Shifting The Dial With Ethnicity Pay Reporting
1LV Director Carol Rosati chaired a UN Women UK high-level roundtable in response to the UK Government's consultation on Ethnicity Pay Reporting and heard a wide range of suggestions of what businesses can do to reduce the gap this will undoubtedly highlight.
Women of colour remain underrepresented at management and senior executive level, which businesses cannot afford to ignore any longer.
Is it important for organisations and individuals to respond to the consultation to make change happen.
The session focused on some of the very real issues ethnic minority women face and the practical solutions businesses could adopt to break down the barriers and in time reduce the gap.
The key part of all of this is data – taking an intersectional approach to reporting alongside gender, including age disability and sexual orientation will give a much clearer picture and help to reduce the discrimination & challenges ethnic minority women face, as well as hopefully highlighting and eradicating inbuilt biases in most recruitment processes, as the talent is out there, but as one of our attendees pointed out, the opportunities aren’t.
It is also essential to communicate the data to all employees so that they will in turn feel more comfortable sharing their own information. However data is great but means nothing without action.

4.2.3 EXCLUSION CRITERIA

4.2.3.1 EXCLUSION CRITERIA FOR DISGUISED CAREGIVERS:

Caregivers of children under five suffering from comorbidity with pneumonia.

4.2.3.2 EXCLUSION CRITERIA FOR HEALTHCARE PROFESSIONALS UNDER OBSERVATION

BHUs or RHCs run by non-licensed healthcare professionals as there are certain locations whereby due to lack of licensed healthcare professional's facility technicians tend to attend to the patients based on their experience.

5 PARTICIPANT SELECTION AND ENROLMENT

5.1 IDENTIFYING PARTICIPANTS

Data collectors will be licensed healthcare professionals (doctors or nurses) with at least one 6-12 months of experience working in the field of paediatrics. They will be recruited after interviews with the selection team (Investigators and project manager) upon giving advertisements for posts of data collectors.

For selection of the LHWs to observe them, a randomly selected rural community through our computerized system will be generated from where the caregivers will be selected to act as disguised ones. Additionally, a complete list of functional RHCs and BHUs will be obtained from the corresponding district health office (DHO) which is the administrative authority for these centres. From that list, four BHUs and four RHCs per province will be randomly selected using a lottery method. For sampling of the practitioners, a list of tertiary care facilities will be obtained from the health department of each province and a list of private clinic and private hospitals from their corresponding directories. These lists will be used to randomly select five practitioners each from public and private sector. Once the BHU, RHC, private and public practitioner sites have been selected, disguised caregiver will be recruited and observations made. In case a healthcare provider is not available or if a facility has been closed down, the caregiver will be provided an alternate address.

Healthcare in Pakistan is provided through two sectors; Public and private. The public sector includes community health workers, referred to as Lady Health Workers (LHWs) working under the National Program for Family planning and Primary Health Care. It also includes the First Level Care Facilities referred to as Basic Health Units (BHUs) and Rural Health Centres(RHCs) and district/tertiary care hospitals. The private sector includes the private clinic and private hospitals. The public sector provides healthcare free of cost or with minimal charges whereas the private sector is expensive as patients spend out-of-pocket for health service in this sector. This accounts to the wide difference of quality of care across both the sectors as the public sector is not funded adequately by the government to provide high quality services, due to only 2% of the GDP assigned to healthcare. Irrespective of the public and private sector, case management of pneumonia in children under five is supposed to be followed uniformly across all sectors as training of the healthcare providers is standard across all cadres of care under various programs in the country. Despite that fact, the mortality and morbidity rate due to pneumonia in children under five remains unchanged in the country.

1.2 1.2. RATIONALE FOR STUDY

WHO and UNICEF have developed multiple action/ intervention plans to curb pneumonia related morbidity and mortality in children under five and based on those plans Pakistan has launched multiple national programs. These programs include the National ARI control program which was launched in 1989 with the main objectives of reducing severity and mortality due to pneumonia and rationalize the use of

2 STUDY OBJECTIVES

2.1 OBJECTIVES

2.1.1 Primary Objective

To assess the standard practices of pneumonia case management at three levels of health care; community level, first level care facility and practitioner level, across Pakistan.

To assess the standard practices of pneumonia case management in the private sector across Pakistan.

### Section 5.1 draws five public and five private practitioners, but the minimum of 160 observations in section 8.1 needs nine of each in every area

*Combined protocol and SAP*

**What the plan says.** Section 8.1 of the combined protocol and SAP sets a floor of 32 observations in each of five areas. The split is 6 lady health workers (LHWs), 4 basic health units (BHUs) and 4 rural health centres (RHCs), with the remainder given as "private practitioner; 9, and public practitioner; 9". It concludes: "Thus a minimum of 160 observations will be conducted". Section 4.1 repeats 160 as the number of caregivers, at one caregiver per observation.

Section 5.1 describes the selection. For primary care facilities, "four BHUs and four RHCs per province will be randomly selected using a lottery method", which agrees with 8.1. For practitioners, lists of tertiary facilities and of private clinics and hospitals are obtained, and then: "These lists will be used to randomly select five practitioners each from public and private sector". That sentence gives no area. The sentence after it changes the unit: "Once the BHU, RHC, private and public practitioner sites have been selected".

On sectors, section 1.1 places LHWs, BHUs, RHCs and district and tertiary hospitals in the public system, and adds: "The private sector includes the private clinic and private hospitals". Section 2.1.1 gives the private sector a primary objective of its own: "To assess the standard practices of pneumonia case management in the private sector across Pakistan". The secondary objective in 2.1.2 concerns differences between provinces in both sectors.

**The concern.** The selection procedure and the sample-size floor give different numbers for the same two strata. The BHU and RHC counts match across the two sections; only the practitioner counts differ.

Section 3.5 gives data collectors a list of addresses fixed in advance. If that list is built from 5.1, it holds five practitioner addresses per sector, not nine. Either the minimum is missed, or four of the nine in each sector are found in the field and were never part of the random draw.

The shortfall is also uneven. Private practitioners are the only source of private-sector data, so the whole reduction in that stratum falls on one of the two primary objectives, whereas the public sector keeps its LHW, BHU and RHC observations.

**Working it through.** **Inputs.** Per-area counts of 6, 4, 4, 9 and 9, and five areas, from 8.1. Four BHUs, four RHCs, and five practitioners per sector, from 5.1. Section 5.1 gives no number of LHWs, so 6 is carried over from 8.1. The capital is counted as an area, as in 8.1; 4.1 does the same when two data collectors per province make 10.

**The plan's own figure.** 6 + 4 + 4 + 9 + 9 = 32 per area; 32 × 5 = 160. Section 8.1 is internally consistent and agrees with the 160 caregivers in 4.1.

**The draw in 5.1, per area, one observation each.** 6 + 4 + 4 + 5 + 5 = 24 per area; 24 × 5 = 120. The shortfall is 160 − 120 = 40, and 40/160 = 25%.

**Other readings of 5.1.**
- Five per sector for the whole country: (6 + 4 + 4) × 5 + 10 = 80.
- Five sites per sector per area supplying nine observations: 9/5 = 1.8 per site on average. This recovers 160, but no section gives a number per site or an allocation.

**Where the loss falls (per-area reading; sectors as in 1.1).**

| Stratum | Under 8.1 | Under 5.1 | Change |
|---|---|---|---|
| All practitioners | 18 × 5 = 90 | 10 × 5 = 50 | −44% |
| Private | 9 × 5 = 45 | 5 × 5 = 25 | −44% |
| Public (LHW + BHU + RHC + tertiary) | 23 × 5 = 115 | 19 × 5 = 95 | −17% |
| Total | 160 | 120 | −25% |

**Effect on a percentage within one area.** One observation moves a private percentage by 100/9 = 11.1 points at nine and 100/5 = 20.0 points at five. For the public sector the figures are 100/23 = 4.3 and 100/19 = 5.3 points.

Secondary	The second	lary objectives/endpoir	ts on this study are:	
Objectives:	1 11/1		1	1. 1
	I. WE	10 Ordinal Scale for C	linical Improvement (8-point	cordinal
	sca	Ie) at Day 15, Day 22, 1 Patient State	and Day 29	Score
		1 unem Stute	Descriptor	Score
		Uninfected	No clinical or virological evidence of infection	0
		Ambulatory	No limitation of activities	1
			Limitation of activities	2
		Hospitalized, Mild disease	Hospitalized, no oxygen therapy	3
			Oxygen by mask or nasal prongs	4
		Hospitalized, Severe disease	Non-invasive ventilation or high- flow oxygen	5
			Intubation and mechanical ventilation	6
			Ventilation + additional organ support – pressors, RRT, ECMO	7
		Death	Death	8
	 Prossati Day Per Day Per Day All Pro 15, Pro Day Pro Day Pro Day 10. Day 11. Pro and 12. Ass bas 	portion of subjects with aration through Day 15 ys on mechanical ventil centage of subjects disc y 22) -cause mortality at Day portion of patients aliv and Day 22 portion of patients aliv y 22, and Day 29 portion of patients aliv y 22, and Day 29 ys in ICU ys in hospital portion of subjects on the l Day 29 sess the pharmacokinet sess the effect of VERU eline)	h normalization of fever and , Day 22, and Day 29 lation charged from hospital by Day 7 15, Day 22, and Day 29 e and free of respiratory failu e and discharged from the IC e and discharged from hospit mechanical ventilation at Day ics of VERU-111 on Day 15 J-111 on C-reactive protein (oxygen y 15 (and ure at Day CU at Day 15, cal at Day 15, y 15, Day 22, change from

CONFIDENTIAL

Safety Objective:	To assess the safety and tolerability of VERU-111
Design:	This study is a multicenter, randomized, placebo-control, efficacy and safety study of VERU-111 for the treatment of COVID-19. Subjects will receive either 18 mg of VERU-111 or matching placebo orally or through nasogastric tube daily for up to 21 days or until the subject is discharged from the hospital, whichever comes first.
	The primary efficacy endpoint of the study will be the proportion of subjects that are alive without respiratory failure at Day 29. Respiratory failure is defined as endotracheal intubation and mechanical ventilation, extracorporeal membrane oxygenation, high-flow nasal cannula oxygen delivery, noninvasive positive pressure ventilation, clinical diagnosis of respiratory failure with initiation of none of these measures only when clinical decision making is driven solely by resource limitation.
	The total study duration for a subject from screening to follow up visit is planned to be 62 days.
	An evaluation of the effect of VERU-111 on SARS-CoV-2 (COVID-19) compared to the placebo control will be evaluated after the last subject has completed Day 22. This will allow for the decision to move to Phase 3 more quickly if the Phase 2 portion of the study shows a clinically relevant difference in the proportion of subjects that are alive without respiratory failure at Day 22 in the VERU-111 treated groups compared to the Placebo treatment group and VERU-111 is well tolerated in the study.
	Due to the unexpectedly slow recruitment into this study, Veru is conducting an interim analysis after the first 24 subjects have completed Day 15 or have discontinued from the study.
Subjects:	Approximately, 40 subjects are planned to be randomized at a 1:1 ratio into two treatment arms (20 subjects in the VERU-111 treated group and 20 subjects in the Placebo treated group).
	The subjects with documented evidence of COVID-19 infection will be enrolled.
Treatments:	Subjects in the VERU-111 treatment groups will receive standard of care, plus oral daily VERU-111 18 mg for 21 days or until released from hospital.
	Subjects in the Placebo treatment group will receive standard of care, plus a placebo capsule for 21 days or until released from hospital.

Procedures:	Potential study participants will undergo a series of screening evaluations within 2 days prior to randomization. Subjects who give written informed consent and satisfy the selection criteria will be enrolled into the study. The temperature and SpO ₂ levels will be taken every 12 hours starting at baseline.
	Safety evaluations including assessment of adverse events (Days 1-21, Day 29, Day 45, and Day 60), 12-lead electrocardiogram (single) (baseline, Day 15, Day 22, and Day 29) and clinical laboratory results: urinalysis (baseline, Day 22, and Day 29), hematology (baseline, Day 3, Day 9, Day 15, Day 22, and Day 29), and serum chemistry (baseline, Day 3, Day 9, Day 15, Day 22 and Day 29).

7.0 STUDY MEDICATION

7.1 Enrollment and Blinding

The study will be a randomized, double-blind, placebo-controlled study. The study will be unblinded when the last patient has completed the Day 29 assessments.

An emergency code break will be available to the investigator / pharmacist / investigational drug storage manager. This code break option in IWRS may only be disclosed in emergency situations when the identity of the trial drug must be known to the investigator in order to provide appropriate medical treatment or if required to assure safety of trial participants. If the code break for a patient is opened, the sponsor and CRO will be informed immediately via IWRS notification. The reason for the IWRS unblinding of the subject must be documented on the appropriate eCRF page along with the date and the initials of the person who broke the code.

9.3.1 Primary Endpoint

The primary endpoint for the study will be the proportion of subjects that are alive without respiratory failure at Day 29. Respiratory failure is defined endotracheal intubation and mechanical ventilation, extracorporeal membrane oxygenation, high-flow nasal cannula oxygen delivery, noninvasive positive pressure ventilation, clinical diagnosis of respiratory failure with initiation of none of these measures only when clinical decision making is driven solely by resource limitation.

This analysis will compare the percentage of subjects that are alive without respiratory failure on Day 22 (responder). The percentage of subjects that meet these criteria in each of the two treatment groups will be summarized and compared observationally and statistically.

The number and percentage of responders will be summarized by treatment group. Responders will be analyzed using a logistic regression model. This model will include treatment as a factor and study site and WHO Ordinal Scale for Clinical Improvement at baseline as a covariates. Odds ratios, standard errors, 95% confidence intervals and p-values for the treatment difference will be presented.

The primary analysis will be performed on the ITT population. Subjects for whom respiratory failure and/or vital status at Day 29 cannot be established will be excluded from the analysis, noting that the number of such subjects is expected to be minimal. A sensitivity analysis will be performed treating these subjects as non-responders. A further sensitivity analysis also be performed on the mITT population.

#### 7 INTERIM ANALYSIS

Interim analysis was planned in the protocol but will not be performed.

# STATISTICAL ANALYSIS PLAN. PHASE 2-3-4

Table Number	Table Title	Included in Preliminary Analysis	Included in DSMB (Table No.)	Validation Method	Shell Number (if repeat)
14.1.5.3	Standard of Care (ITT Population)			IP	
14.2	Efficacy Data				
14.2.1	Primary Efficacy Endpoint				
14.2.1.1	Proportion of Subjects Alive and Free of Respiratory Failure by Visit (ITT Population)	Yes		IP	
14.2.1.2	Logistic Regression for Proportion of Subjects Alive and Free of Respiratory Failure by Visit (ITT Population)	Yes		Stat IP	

It is important to create an inclusive environment and take the time to listen to encourage open dialogue, able to have difficult conversations and improve understanding, which in turn will promote diversity of thought and innovation.
At every level of the organisation you need to demonstrate a commitment to narrowing the gap and creating a level playing field.
Creating more role models will lower attrition levels, as the leaders of tomorrow start to see people they can identify with in more senior roles and aspire to be, so will more likely stay within that organisation longer term, creating a sustainable diverse pipeline.
If an organisation does have to attract talent externally, it is an ideal opportunity to think differently and bring new people to the table.
It might take more effort to create more balanced shortlists but don’t let any recruiter get away with the old line of not being able to find anyone. If your search consultant does deliver such a shortlist, don’t accept it.
Just as all male shortlists used to be the norm, they are thankfully becoming rarer (although the FT still reported this week that men are still appointed to 75% of all Board roles) and this should the case for ethnic minorities, men and women, too.
Creating mentoring and sponsor programmes should also help these talented individuals become more visible too.
Certainly in the UK we need to become more open about salaries and attach value to the role in question, not what an individual was paid in their last role, to avoid perpetuating the gap.
We need to encourage women, particularly women of colour, to challenge offers more often, rather than just saying thank you.
At UN Women UK we are committed improving the lives of women and girls, to increase the scale and influence of our advocacy, we also encourage you to check the results of the consultation.
This is an important window of opportunity to create change, and so it is crucial that we take it.